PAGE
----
Well, they butchered my name, but I got a spot at Sierra Nevada Beer Camp this year.  Booyah!


SaisonFest 2013

Saison Party_1

I ordered a bunch of American saisons at the beginning of the year and planned on doing a springtime saison tasting party.  Spring came and went, so I planned for summer.  I added to the bottle collection over the following months with anticipation building for the most ultimate of all ultimate beer gatherings.  In furtherance of my saison party prep, I brewed a ten gallon batch of saison and split the fermentation between two saison yeast strains so we’d have a homebrew representation.  And then summer passed (I showed a surprising amount of self-restraint not opening that ever growing stash of farmhouse style brews).  With cold weather looming, we decided to dust off the bottles, push the kegerator outside, buy a shitload of olives and cheese and get the party started.

Much fun was had, the weather was beautiful, and plenty of saisons were tasted.  Some standouts for me were the Boulevard Tank 7 (and Brett version), Logsdon Seizoen (and Brett version), Great Divide Colette, and Pretty Things Jack D’Or.  My homebrewed versions held up surprisingly well, and I’ve included some tasting notes below.

For these beers, I kept the grainbill pretty standard for a saison using 90% pilsner malt, 5% flaked wheat, and 5% table sugar (added to the fermentor).  As is often the case with my I’m-a-dad-now abbreviated brewing schedule, this batch performed double duty as part of a single-hop saison experiment for my Brooklyn Brewsers homebrew club.  I chose Crystal as the single hop for it’s noble hop similarities (most classic saisons use noble hops), making sure I didn’t go too far outside the box and have ten gallons of really weird beer to drink.

The wort was split between two yeast strains, Danstar Belle Saison and East Coast Yeast ECY08 Saison Brasserie (actually a blend of several saison strains).  Both were fermented starting at 72F and allowed to free rise to 80F over the course of fermentation.

Belle Saison

Appearance.  Somewhat hazy golden hue with a dense rocky head that persists.  Much clearer than ECY08 version.

Aroma.  The Brewsers chose to have everyone dry hop their saisons, so the hop aromatics were definitely accentuated.  That said, both yeast strains were still able to come through in the nose.  The Belle Saison has notes of mineral, citrus, lemon zest, spiciness, somewhat fresh-cut grass, hay, earthiness, and noble hops.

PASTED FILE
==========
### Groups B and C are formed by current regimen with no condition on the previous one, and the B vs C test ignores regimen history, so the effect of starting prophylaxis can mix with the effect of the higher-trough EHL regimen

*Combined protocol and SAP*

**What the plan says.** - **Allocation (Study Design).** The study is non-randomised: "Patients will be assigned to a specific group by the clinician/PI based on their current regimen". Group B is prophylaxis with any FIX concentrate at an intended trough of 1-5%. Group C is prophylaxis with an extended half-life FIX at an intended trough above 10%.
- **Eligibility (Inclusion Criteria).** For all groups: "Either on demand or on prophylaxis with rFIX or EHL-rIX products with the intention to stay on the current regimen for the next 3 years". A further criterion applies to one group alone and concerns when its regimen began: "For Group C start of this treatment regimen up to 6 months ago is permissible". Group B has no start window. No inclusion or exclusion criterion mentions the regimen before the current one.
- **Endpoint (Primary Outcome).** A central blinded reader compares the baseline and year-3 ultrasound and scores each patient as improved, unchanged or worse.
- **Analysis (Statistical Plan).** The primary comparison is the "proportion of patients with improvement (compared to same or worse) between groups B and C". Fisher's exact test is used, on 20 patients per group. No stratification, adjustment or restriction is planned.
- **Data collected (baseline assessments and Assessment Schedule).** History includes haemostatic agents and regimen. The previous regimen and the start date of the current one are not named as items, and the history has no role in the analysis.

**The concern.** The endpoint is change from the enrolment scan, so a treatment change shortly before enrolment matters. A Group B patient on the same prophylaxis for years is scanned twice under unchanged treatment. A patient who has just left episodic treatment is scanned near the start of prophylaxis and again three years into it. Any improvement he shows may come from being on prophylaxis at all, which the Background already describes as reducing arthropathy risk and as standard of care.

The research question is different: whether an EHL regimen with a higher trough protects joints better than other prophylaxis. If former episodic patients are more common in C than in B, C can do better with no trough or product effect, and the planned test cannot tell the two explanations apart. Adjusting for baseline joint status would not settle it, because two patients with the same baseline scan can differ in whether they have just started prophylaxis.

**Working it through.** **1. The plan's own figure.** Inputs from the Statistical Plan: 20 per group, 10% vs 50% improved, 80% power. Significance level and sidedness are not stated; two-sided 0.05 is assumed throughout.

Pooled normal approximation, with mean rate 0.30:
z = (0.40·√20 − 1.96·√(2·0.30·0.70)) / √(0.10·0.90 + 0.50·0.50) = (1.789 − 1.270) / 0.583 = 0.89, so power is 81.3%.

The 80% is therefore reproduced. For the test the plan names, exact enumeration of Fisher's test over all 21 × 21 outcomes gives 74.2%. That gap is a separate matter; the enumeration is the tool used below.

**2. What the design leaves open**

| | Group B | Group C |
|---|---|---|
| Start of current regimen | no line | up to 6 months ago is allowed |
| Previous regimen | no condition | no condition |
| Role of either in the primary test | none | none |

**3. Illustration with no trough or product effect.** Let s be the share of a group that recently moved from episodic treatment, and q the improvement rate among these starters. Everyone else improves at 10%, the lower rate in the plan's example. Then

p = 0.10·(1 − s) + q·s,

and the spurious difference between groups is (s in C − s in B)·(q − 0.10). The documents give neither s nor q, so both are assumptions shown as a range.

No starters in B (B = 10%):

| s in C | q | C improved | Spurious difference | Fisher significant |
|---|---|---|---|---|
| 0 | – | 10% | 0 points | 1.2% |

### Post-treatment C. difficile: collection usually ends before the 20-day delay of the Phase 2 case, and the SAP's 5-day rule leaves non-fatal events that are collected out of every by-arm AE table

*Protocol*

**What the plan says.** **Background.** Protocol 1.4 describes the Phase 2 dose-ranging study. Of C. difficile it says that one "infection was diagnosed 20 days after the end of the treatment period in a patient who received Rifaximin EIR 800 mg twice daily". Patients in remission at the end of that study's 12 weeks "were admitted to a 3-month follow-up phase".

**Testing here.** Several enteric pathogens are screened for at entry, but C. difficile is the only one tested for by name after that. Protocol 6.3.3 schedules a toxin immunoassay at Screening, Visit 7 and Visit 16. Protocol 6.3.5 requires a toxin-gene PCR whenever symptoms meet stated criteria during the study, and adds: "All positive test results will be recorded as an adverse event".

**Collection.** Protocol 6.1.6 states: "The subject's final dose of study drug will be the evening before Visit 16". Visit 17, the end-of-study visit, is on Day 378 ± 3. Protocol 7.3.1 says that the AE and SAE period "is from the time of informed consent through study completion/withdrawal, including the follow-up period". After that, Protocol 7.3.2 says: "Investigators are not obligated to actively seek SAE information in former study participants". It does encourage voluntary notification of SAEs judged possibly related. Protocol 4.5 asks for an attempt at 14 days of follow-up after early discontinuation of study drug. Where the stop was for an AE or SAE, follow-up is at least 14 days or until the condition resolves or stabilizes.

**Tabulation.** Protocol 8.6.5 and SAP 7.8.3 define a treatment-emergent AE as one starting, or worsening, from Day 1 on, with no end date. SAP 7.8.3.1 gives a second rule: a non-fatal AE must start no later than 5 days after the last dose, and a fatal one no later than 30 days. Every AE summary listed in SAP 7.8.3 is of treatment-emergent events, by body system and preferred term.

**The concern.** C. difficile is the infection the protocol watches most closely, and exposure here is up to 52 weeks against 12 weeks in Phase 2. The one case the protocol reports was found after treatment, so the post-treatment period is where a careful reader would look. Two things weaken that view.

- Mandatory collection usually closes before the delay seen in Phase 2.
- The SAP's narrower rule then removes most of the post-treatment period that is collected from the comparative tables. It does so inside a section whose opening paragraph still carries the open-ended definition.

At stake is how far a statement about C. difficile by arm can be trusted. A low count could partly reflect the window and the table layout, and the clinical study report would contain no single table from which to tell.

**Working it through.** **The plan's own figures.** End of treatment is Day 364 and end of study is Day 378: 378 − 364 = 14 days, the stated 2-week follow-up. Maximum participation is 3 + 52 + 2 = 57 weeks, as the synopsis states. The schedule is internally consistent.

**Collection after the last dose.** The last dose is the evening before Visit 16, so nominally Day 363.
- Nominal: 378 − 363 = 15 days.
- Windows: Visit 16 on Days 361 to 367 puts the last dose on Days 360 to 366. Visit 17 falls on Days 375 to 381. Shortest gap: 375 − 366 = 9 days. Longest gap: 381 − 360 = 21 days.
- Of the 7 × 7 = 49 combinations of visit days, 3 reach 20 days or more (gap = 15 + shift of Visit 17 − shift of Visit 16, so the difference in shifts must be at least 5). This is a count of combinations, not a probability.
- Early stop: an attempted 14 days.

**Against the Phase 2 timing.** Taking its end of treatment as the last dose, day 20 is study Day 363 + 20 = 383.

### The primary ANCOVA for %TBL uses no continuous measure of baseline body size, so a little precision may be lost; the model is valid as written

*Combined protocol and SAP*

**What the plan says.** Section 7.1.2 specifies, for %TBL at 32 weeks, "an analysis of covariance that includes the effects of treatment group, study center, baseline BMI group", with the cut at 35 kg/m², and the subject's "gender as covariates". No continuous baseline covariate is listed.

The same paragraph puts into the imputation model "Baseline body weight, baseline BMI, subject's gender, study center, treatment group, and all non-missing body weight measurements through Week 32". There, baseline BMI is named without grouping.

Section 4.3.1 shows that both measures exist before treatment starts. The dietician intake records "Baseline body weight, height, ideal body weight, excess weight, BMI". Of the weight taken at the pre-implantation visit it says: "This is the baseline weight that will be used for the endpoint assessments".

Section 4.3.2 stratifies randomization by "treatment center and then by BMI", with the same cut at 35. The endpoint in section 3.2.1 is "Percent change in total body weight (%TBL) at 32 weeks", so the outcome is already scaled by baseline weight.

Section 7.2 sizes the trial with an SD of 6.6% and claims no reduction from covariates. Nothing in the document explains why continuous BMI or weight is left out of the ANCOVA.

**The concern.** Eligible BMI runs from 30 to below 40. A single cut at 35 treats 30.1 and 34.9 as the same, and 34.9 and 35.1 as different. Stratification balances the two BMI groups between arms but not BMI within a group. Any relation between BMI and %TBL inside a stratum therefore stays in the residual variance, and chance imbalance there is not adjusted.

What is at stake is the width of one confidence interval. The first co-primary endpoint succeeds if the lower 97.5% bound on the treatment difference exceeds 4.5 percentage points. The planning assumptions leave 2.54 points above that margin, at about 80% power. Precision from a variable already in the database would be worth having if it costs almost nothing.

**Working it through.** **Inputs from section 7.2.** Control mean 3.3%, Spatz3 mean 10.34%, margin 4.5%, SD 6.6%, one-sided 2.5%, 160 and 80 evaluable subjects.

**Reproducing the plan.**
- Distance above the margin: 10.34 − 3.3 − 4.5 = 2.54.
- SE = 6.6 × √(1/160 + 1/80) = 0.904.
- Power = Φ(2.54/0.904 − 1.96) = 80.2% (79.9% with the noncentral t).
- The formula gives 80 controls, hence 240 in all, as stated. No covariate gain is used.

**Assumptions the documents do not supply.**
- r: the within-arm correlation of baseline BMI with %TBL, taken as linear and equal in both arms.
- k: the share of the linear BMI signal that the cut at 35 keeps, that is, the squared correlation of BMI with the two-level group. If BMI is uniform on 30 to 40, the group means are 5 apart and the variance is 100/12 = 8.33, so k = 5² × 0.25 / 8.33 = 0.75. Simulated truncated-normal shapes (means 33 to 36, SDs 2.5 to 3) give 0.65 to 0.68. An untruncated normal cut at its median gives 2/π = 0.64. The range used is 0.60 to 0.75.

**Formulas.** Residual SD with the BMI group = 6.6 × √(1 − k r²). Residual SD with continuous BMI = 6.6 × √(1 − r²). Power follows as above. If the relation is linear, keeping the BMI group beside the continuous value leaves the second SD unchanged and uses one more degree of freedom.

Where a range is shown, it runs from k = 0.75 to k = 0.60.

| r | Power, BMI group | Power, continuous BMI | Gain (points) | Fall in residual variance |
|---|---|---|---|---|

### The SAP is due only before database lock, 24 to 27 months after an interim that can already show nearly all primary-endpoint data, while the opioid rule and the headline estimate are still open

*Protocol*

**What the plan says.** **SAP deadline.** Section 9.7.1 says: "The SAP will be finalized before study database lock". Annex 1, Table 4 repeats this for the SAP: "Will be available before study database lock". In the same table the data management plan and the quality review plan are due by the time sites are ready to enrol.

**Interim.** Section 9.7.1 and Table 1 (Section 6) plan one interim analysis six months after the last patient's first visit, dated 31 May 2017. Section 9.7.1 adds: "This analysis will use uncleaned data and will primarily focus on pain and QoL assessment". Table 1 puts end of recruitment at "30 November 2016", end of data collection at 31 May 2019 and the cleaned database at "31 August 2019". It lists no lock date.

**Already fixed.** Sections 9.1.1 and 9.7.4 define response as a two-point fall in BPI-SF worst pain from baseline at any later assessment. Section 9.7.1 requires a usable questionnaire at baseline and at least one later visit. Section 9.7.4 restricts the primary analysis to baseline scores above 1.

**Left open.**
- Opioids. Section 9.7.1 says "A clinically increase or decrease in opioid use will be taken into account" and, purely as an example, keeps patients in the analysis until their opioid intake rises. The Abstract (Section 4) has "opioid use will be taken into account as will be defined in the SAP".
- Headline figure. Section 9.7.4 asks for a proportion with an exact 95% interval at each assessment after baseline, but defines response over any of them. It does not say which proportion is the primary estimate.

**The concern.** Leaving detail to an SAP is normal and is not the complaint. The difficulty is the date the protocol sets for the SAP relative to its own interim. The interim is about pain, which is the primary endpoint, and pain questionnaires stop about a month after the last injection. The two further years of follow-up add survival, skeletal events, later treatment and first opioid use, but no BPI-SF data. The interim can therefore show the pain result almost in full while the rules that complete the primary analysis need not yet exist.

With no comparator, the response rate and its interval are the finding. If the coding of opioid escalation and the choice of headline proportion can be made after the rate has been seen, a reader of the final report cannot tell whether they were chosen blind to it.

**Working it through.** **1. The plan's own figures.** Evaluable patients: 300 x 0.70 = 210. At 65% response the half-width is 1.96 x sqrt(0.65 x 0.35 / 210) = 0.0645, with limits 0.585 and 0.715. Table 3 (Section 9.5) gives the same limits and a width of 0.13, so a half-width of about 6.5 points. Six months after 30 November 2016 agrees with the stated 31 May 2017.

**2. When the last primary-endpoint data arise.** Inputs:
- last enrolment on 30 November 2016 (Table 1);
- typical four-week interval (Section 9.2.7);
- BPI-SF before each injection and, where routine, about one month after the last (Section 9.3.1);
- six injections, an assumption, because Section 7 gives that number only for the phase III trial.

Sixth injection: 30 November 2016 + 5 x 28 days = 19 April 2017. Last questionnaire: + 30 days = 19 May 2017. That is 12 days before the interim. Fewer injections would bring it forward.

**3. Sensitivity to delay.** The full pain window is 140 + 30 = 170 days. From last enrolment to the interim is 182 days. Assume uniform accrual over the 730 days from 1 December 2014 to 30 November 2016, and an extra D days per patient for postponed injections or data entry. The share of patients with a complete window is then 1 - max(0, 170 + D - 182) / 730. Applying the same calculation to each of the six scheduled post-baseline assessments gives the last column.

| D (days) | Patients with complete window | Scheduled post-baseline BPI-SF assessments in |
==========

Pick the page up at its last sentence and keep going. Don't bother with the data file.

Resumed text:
Taste and Mouthfeel. This version finished very dry (.996!) and with the extra carbonation was spritzy and refreshing on the tongue.  The initial dryness is accentuated by yeast notes of black pepper, delicate smooth bitterness, and noble hops popping one after another.  There is a distinct citrus note present, a lot of lemon and grapefruit. 

Overall Impressions.  Very drinkable.  This keg was gone (mostly from me) very quickly as it was my go to beer for a while.  I like the not-so-complex layers of flavor that seemed to get out of the way of each other.  This beer took a while to round out and after two months in the keg it was peaking, although it was almost gone at that point.

ECY08 Saison Brasserie

Appearance.  Same golden hue as Belle, but cloudy throughout its tenure in the keg.  I knew it was going to be this way after seeing them both post-fermentation with Belle Saison forming a nice thick trub pile at the bottom of the carboy and ECY08 as cloudy as a hefeweizen.

Aroma.  Very noticeable barnyard, minerally, citrus, reminds me a lot of Saison Dupont.  Lemons and grapefruit once again, most likely from the Crystal hops.

Taste and Mouthfeel. While not as dry as the Belle version, this beer finished respectably dry at 1.001.  Very spritzy and lively on the tongue as well, allowing the flavors to bounce around in your mouth.  Lemons and grapefruit present as well as mineral notes that set this apart from the Belle.  Grassy, earthy, and some spiciness, but mild compared to the black pepper present in the Belle Saison.

Overall Impressions. This beer, even at an advanced age, was more coarse than the other version, making me think of the word “rustic” for some reason.  Both beers took a while to come into their own, as is often the case with belgian-style beers.  One of the most interesting things for me about this split batch was my wife’s surprised reaction when I told her that the beers were exactly the same recipe except for the yeast strains — despite having the same grainbill, hop and fermentation process, the flavors of the two strains and yeast-driven esters made two completely different (and totally drinkable) beers.

*photo credit to Naoko Machida

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Haydts Wheat Beer Test Batch (w/ food pairing)